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Quincy Area Highway Patrol Commander Joe Edwards shares a laugh with George Scheuchenzuber in front of Scheuchenzuber’s Downtown Barber Shop in Quincy last week. Lt. Edwards, who became the new CHP commander in May, said he is doing “walkabouts” in the county to meet local business owners and residents. “I’m working my way through Quincy,” Edwards said. “I’m headed to Greenville (this) week.” Photos by Dan McDonald
Joe Edwards spends a lot of his quality time on a bike.
So it’s fitting that the new local California Highway Patrol commander had an epiphany while pedaling a few years ago.
“Something clicked,” Edwards said. “And I realized ‘I think I get it now.’”
But the bicycle enthusiast wasn’t joy-riding during his moment of clarity. He was on the job as a member of the Truckee CHP bike unit, patrolling the congested roads around Lake Tahoe and chatting with tourists.
“That’s when I realized that my job was more than just police work,” Edwards said. “It was interacting with the very people who we want to protect and take care of.”
Lt. Edwards took over the Quincy CHP command in May. He replaced Lt. Bruce Carpenter, who transferred to the Willows office after two years in Plumas County. Edwards said he is applying the “bicycle style of policing” to his new job.
“I’m trying to be a bicycle officer here — without a bicycle,” the fresh-faced 49-year-old said with a smile. “That’s why I’m doing walkabouts in town.”
Some business owners react with a quick second look when the good-natured Edwards walks in their door.
“I just walk in and say, ‘Hey, I’m Joe. I’m the new commander here,’” he said. “Sometimes they are surprised, but then they are very appreciative.”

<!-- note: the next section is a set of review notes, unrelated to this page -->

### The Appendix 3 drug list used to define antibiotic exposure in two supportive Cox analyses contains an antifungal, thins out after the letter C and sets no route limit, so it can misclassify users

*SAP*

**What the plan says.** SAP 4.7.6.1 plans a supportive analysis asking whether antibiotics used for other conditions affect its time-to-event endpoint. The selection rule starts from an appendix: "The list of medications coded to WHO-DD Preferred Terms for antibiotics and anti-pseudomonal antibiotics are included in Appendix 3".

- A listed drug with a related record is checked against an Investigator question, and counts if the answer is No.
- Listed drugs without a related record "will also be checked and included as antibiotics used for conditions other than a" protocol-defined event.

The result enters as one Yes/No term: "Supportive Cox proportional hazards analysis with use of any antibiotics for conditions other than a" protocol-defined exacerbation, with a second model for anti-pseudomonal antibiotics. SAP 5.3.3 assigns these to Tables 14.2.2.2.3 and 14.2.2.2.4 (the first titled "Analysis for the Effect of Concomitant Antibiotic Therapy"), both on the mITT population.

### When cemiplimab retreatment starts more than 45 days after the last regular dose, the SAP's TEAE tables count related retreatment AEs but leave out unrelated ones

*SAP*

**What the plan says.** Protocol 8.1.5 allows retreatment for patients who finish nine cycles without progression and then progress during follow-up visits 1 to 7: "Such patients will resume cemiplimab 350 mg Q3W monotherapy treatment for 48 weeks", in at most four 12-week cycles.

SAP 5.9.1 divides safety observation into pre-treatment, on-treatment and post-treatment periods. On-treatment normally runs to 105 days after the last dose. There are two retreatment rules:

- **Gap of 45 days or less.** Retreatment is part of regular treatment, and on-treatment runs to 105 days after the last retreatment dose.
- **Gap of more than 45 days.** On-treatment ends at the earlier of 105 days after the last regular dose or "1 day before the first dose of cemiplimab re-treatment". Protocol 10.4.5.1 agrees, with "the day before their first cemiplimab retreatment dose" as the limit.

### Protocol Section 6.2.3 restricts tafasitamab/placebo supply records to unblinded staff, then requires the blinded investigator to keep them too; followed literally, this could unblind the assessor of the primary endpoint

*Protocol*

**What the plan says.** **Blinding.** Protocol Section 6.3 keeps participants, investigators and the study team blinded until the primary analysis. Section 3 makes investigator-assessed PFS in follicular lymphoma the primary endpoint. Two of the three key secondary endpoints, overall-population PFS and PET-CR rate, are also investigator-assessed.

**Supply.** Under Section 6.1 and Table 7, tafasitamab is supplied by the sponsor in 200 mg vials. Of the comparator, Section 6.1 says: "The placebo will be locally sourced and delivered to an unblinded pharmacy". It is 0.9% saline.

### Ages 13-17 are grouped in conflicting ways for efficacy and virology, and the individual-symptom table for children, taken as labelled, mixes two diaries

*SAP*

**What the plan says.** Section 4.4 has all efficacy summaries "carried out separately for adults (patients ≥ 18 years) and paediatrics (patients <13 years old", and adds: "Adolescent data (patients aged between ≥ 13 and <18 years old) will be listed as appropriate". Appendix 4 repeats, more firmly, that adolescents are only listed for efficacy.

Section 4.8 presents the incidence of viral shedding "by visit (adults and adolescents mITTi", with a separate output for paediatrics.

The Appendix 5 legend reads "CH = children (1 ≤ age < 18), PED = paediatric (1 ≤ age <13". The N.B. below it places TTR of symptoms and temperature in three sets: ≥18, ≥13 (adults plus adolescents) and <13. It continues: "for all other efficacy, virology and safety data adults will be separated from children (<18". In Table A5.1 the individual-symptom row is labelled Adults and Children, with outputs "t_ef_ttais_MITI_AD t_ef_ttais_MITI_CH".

Edwards said getting to know the community is a top priority. He said he is working his way through Quincy. “I’m headed to Greenville (this) week. And I’m going to start hitting all of our other communities.”
Edwards, a Fallon, Nev., native who spent the last year working as an executive officer in El Centro, said he and his wife Debbie are “giddy” to be in Quincy. He and Debbie, the parents of three grown children, energetically lobbied to get here.
“I feel like I was given the greatest gift in the world to have this squad and to be in Quincy,” he said. “The reason I feel a kinship here is that Fallon sends a lot of athletes to be part of the baseball program and rodeo program at Feather River (College). We feel like, in Fallon, that (Quincy) is part of our regional community.”
Edwards, who has been with the CHP nearly 24 years, said he and Debbie, a retired teacher and ballroom dance instructor, lived in their RV when they arrived in Quincy. But it didn’t take them long to settle in.
Edwards said his first stop was The Bike Shop in Quincy.
“I met Paul (Mundorff), the owner, and I said, ‘I need your help, brother. I’ve got to find some trails.’”
After Mundorff turned him on to some good local trails, he hit the barber shop. Meanwhile, Debbie got a tip about a good house for rent while she was visiting a local beauty salon.
“Thanks to that tip, we were able to move out of the RV very quickly,” Edwards said. “We thought it would take most of the summer to find a place. So we were surprised when we found this place (on Quincy Junction), and it is awesome.”
Edwards, who is beginning his first CHP command, compared the Quincy office to Alturas, where he was stationed from 2009 until moving to El Centro in early 2012.
Edwards was a sergeant in Alturas, working for the Academy Enforcement Tactics Unit. The job included teaching cadets and doing refresher courses for officers. He was in charge of the department’s policies and reviewed shootings and use of force incidents for the entire state.
But he also helped run cattle drives. That’s because ranchers in the area often have to move their herds across, or even along, a highway for several miles. “That’s right,” he laughed. “Instead of escorting presidents, we escort cattle up in Alturas.”